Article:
For best results, Yamaha recommends positioning the soundbar evenly between the adjacent left and right walls and with no objects or furniture obstructing the paths of the sound beams. Anyone who has ever used a similar auto calibration mic will be right at home with this process. After a few test tones and acoustic measurements, the procedure ends, letting users save the results to one of three memory inputs.
If any additional adjustments are needed, users can also manually change the calibration settings, beam angles, channel levels, and more through the system's no frills but perfectly functional menu interface. Likewise, customers will also find menu options for more wireless settings, dynamic range control, and up-mixing preferences, allowing users to set whether they want to use Dolby Pro Logic II or DTS Neo 6 formats for 2-channel material.
For movie testing purposes, I watched a variety of Blu-ray discs and streaming titles, including 'Sully,' 'Deep Water Horizon,' 'Don't Breathe,' 'The Rock,' 'Ouija: Origin of Evil,' 'The Avengers,' 'Inception,' and 'Game of Thrones,' along with several clips from Dolby and DTS demos discs. Throughout it all, the YSP-2700 provided fantastic performance, creating a genuinely enveloping home theater experience that always made it seem as if the room was filled with multiple speakers. In fact, it's easily one of the most impressive soundbars I've come across.
Using Surround Mode, the device properly decoded every audio track (minus Dolby Atmos and DTS:X) that I threw at it, and the Digital Sound Projection technology created a surprisingly convincing sense of surround sound, greatly expanding the audio outward toward the listener. I even walked around the room while watching some material, and could hear how specific effects were bouncing off of different walls.
Crashing debris, exploding pipes, and distant alarms were extended far off to the sides during the aggressive set pieces in 'Deep Water Horizon,' and effects work organically transitioned closer and further away from the viewer when called for. Similarly bombastic scenes in 'The Rock' (including the film's Bay-tastic car chase and climactic shootout) sent revving engines and whizzing bullets bouncing off the walls in my living room. Likewise, episode nine of 'Game of Thrones: The Complete Sixth Season' proved to be great demo material as well, bringing the epic, claustrophobic "Battle of the Bastards" to life with piercing arrows and stampeding horses.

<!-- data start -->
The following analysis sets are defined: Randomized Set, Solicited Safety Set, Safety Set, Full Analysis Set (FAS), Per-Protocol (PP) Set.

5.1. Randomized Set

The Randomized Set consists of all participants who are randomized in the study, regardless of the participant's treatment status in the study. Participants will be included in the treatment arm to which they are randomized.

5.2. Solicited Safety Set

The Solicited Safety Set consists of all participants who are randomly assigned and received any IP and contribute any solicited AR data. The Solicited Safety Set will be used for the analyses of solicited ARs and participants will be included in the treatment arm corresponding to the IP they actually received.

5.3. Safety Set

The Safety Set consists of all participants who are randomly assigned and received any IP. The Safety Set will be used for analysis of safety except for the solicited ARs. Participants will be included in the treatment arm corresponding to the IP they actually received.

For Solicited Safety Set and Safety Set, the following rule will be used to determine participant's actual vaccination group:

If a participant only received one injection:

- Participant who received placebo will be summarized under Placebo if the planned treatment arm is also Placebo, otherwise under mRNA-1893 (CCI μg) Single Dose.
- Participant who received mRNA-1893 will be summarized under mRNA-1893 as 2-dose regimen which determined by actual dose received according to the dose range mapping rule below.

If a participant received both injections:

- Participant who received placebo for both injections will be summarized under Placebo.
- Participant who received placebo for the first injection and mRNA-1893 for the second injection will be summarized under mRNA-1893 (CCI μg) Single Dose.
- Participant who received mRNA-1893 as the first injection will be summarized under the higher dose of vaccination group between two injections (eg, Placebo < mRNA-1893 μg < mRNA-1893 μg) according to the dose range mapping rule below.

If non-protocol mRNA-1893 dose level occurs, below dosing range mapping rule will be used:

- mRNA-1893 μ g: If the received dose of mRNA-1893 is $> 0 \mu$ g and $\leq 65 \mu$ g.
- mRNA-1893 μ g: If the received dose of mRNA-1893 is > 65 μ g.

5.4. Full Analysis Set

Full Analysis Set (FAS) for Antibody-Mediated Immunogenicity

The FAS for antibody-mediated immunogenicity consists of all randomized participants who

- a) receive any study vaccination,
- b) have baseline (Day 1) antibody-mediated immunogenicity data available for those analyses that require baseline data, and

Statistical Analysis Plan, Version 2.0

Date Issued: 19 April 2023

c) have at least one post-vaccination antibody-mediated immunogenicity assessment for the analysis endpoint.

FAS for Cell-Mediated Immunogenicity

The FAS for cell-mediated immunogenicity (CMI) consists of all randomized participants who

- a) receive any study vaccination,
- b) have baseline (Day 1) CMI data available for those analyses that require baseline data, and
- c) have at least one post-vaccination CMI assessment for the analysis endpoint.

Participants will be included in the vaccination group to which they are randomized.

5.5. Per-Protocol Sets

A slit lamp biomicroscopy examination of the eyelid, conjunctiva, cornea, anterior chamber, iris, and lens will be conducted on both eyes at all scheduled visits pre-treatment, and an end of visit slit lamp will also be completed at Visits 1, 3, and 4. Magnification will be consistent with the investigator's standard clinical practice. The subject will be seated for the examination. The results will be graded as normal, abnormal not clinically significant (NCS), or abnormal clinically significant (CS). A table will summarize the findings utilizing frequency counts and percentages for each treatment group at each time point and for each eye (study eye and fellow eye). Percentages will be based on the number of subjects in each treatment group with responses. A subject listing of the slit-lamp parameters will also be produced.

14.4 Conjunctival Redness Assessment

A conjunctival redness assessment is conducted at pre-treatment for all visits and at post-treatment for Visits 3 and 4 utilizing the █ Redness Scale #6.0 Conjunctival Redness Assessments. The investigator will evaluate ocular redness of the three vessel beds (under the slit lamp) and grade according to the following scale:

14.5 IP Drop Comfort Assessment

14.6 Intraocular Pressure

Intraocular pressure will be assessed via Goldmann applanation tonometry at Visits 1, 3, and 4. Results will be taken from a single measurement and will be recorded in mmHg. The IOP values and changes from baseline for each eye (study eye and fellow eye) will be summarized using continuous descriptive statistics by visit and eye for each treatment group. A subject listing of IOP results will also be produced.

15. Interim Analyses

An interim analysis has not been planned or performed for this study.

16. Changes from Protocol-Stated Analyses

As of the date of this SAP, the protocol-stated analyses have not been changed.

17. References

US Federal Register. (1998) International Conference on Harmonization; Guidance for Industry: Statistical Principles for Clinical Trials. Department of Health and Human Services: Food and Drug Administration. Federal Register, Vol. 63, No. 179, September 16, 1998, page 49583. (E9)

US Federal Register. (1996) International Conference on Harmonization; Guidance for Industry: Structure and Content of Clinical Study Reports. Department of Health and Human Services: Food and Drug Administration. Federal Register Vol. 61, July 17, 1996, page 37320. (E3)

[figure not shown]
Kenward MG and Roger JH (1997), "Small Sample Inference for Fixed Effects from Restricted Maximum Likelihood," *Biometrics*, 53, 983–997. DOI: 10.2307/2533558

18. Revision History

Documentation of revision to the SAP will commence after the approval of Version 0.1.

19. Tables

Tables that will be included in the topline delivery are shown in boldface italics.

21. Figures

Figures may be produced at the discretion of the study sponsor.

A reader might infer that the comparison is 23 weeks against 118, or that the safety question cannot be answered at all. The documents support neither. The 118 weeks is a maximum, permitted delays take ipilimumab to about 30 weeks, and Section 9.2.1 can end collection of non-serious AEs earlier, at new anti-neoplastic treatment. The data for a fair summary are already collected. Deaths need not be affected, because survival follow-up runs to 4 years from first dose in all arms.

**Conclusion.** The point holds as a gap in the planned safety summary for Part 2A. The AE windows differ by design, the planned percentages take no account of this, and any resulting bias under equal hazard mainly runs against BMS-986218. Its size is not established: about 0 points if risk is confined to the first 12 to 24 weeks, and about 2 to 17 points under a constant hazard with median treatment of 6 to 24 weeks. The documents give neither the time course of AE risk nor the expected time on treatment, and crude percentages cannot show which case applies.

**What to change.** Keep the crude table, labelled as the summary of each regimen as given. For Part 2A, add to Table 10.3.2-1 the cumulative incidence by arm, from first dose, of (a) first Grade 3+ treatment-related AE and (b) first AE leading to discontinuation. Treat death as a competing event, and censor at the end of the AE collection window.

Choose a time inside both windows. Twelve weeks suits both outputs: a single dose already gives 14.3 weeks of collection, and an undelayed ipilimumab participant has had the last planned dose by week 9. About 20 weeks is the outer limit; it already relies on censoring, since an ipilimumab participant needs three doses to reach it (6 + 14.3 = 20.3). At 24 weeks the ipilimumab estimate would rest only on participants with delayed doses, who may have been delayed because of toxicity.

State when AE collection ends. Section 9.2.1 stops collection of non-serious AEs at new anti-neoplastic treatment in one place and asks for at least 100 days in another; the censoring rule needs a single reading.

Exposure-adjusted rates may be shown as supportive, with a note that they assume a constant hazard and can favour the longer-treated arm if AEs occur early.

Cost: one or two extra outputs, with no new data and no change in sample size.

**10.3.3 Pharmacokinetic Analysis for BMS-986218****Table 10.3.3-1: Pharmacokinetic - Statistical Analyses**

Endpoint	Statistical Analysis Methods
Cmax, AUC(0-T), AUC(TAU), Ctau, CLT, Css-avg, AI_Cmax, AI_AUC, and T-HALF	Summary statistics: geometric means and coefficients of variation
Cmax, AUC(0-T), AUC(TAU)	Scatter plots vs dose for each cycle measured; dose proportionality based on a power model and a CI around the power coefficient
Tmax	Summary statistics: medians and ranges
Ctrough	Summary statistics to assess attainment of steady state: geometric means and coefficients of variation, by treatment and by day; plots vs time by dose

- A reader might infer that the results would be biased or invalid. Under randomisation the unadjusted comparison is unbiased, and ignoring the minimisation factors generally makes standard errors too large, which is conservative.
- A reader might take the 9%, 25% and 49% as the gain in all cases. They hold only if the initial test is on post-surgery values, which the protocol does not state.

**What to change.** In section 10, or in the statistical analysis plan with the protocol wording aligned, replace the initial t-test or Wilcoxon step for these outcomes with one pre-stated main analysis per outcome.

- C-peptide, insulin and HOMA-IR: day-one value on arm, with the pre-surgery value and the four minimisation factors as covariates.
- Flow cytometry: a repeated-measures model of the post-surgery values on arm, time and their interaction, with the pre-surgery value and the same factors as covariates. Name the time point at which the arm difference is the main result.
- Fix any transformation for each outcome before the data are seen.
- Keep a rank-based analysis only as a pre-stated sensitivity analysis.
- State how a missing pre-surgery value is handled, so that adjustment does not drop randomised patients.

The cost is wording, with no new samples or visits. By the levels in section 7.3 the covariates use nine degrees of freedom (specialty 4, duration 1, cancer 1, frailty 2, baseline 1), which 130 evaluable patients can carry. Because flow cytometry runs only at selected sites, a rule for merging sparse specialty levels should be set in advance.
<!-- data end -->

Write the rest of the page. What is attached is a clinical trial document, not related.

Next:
Comparatively restrained tracks, like those used in 'Sully' and 'Don't Breathe,' also demonstrated convincing imaging and directionality with more subtle effects (a dog barking, fluttering birds, passing cars, pedestrian clatter). Dynamic range was also quite pleasing, allowing the movies' delicate moments to build up nicely to more aggressive action scenes. Dialogue was properly centralized, clear, and full-bodied throughout all of the material as well, but there were instances when the calibrated levels for the center channel sounded just a tad too low for my tastes. Thankfully, some adjustments in the settings could easily compensate for this.
When it comes to bass, the included wireless 5.5-inch subwoofer does a very admirable job, producing solid LFE that complements the soundbar nicely without overpowering the system as a whole. I ran through several key sequences that I usually use to test sub performance from films like 'Inception,' 'X-Men: Days of Future Past,' 'The Avengers,' and the Dolby Demo Disc and, thankfully, unwanted rattling or balance issues were essentially non-existent, creating a seamless transition of deep, clean frequencies and LFE cues that never gave away the sub's location. At the same time, however, the woofer never quite packed the full room-shaking punch that a larger unit paired with a multiple-speaker system would. Don't get me wrong, when pumped up in a small to medium apartment setting, the sub and soundbar can definitely get loud enough to annoy the neighbors, but those with bigger entertainment rooms will likely be left wanting a little more oomph.
Likewise, as engaging as the soundbar's versatile and dynamic home theater performance is, the unit's sound beam technology can only go so far in comparison to a true 7.1 system. Channel separation is never as precise or distinct as a multiple speaker setup, but simulated front soundstage expansion and side surround placement really are very impressive. With that said, even at its most engaging, the unit never really makes it sound like effects are actually coming from behind. Instead, it often feels more like the soundstage stops short just slightly in front of the listening position, giving a great sense of imaging between the channels as effects move closer, further away, and to the sides of the viewer, but little sense of genuine rear activity. It should be noted, however, that the shape of my living room isn't exactly ideal for this kind of setup (the left side wall is much further from the TV and soundbar than the right), so users with a more uniform space might get more convincing results.